If ISIS want Muslims to take their call to allegiance seriously, they should begin by protecting the rights of the weakest in their societies - the religious minorities... Despite ISIS' grand claims, almost every Islamic religious authority has dismissed their legitimacy to the Caliphate.
It is not our role to discuss how best to bring peace, but it is up to us to address the impact of the conflict on civilians and their humanitarian needs. The need to scale up assistance is great and urgent. Access will become increasingly difficult in some areas - already aid agencies have to negotiate to reach people in need on a daily basis. More supplies are desperately needed in order to support ever-growing numbers of displaced people. Iraqi Red Crescent and ICRC volunteers and staff must be able to deliver assistance safely. Let there be no doubt that the crisis in Iraq has developed into a humanitarian one - and that addressing it is what the term humanitarian means.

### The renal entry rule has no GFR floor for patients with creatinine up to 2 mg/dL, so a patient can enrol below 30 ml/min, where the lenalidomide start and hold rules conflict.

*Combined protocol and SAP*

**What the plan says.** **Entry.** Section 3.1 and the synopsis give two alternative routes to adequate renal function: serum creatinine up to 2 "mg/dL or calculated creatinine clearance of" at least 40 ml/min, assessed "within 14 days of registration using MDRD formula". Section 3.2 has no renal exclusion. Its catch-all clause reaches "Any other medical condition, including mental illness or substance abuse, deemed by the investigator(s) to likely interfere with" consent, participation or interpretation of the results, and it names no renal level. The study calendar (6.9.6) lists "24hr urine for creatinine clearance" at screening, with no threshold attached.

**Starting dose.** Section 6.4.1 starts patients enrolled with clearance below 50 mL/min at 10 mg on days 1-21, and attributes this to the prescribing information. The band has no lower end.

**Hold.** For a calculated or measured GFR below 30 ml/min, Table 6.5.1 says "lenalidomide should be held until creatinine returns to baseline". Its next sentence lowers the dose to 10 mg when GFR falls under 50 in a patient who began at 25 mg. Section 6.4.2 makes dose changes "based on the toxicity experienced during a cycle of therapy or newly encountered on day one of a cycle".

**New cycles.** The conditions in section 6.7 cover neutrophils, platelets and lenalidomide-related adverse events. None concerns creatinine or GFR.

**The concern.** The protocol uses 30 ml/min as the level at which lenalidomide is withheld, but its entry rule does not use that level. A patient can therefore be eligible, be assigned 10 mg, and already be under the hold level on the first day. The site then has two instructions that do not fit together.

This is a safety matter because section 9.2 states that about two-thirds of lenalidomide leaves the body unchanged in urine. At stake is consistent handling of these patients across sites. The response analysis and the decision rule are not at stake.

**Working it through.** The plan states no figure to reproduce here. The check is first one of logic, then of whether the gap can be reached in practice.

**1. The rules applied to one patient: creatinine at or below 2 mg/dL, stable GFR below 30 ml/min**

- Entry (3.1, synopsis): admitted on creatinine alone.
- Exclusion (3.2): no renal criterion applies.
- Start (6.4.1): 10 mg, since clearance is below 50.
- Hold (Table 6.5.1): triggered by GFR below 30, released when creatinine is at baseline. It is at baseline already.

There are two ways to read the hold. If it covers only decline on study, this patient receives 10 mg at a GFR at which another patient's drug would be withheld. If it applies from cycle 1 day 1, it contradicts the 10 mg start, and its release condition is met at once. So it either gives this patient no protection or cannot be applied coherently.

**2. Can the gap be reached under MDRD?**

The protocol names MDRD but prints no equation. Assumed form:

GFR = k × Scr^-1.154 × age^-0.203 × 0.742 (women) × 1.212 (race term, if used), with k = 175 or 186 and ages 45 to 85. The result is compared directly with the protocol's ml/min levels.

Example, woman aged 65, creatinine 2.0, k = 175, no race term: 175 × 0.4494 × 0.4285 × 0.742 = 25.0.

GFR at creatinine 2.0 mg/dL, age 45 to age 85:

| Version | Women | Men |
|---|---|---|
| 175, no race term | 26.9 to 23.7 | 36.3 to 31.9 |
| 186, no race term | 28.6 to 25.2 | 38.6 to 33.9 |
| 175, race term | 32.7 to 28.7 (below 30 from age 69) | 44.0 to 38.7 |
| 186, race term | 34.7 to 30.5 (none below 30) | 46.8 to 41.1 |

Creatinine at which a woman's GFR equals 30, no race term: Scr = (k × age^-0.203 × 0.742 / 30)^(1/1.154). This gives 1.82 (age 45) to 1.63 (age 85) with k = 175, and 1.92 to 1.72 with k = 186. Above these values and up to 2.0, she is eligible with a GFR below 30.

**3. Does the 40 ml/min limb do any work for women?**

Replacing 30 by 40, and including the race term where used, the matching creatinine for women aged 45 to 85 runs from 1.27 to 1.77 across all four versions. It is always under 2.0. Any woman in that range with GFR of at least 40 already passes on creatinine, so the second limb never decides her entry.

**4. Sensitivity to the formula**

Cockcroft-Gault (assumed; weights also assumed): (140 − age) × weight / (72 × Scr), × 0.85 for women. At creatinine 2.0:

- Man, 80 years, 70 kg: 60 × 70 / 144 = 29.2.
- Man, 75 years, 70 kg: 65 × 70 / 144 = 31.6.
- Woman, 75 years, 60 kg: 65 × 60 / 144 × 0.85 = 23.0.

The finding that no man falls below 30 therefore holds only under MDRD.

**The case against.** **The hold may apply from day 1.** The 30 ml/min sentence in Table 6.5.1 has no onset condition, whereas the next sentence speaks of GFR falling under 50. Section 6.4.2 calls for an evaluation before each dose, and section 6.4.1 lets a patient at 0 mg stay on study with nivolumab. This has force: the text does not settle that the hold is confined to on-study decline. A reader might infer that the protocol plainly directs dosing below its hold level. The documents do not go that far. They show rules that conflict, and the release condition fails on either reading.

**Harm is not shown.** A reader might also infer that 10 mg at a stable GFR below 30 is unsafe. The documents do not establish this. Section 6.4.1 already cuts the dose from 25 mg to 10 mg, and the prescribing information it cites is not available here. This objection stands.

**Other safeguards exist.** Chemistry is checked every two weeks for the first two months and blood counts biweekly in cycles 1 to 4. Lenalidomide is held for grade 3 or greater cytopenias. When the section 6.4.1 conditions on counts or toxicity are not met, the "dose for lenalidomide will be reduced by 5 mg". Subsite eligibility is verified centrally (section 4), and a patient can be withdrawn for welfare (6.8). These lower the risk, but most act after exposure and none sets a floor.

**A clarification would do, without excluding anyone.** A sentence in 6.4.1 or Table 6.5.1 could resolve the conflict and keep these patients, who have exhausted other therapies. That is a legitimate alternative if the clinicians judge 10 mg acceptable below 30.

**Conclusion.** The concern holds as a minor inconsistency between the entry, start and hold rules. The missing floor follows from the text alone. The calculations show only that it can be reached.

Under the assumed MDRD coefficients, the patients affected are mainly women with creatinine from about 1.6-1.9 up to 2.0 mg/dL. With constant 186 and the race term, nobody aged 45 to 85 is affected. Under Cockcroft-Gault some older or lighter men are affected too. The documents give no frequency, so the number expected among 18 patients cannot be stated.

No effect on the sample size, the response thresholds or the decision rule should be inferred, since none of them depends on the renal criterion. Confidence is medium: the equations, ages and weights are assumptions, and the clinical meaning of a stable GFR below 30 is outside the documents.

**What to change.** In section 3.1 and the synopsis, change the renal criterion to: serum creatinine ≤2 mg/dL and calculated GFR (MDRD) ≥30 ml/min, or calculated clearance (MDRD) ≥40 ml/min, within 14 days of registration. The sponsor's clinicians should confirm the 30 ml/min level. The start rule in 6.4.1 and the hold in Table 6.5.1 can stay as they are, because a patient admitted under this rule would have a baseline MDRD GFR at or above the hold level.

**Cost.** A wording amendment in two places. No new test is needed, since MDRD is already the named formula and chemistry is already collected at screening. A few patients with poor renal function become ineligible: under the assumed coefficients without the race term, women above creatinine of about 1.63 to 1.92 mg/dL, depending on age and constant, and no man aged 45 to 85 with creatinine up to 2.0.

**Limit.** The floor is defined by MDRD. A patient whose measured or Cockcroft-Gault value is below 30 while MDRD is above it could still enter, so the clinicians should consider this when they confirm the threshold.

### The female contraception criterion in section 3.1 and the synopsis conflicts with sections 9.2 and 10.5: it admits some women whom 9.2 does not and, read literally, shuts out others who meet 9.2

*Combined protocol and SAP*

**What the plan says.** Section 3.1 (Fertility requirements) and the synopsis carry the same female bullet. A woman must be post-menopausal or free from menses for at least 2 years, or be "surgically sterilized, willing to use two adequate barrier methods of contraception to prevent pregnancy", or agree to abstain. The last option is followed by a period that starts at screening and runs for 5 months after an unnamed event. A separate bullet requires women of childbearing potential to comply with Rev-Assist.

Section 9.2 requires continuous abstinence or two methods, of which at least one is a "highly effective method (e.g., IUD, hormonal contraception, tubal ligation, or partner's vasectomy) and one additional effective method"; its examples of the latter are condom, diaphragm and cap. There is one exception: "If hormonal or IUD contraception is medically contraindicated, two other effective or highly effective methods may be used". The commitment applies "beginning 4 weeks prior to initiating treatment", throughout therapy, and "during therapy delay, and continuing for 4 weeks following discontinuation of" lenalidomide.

The idea of Muslims having one unifying leader is an established position in Islamic philosophy. The term for this leader is "Caliph" (successor). In his article, Mehdi Hasan makes a sweeping and quite preposterous rejection of an Islamic State having any "theological", "historical" or "empirical" evidence...
Let me make a prediction. The so-called caliphate in Iraq and Syria will be totalitarian, won't be Islamic and, in the words of the former US state department spokesman Philip Crowley, "has as much chance of survival as an ice cream cone in the desert". By declaring statehood, Isis may have sown the seeds of its own destruction.